Todd Hesford, the owner of Mission Viego Auto Collision in Orange County, CA, is in agreement that ultimately it will be up to the individual body shop in regards to price. “From our personal standpoint, I have zero ideas of raising the prices specifically for aluminum repair.”
He said as a business if you want to stay relevant and in the game, you need to invest in the tooling and education to fix today’s cars. “To think that we’re going to have two types of costs just because one is made out of a different material, I think that’s foolish because aluminum has been around for a long time and we haven’t had two sets of prices,” said. Hesford's family has owned Mission Viego Auto Collision since 1979 and been based in the same location since 1983. Hesford, however, did say he finds aluminum repair to be more challenging than similar repairs to steel.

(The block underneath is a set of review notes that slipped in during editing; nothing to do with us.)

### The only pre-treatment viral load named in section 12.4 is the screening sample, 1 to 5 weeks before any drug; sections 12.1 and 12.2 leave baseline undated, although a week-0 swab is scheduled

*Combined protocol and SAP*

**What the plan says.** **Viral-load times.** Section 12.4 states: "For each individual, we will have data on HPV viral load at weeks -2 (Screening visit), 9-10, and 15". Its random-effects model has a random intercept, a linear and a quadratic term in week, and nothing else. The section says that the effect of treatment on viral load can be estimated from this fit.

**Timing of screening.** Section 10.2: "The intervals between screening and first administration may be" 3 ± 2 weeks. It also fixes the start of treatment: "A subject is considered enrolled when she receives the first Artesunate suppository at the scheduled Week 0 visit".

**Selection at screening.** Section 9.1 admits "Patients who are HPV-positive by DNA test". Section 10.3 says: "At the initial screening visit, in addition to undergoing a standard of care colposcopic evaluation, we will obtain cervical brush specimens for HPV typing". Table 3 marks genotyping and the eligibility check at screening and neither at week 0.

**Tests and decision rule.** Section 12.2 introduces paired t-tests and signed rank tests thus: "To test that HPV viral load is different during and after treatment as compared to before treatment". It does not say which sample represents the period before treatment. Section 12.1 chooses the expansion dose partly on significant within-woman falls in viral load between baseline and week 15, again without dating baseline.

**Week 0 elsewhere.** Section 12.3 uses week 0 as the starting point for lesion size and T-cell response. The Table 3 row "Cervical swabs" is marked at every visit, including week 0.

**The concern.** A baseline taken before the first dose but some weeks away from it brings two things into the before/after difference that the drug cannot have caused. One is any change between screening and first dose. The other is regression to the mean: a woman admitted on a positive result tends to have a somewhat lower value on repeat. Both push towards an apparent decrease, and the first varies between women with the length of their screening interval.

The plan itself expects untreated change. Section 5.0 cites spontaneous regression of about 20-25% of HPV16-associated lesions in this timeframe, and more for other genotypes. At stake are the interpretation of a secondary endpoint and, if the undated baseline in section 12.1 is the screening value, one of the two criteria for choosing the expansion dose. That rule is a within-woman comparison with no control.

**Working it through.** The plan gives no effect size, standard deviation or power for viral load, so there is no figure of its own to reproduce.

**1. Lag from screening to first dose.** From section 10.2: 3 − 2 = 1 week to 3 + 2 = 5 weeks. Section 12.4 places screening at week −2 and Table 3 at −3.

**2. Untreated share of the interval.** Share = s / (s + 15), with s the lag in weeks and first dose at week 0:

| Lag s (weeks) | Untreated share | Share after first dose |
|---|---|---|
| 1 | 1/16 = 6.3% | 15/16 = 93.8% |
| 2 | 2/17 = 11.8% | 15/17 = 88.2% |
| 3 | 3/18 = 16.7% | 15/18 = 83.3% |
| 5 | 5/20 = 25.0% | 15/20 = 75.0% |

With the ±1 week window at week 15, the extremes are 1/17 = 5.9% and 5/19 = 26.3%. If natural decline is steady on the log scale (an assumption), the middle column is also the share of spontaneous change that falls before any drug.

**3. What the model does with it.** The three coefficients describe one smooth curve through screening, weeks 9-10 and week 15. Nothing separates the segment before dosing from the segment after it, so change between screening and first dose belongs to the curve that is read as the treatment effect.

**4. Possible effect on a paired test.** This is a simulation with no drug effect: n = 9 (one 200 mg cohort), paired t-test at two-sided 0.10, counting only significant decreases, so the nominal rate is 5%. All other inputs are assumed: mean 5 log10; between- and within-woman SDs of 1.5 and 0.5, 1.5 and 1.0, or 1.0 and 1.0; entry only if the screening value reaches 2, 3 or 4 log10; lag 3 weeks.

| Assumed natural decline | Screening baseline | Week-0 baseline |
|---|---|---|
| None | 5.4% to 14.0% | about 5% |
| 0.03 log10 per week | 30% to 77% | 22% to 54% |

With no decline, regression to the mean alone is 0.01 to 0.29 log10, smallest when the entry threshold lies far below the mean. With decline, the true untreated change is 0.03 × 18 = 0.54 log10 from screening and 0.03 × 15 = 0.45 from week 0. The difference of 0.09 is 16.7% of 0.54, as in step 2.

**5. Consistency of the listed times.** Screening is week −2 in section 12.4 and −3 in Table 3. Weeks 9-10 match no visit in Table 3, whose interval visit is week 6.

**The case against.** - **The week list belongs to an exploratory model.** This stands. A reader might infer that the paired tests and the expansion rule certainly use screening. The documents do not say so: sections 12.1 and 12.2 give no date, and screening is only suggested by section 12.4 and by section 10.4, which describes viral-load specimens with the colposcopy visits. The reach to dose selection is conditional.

“If you speak to anybody, the OEMs, the insurance companies, the collision centers, they are all going to agree and tell you that repairing aluminum is more difficult and it does take longer.”
After watching the video, Hesford said, “I don’t think the test was very fair. You say you want to do a test and a comparison, where is the same hit on the same truck with the same amount of pressure in the same spot with a steel-bodied car?”
He did find it impressive that the aluminum held up. “Hat’s off to Ford because that thing took a hit,” he said. “The one thing I learned is that truck is tough!”
Oldham from Edmunds.com said this experiment underscores the importance of buying and testing vehicles to give their audience a true scope of the ownership experience.
"We'll continue to put our Ford F-150 through the paces over the next year and report on all of the good and bad and everything in between," he added.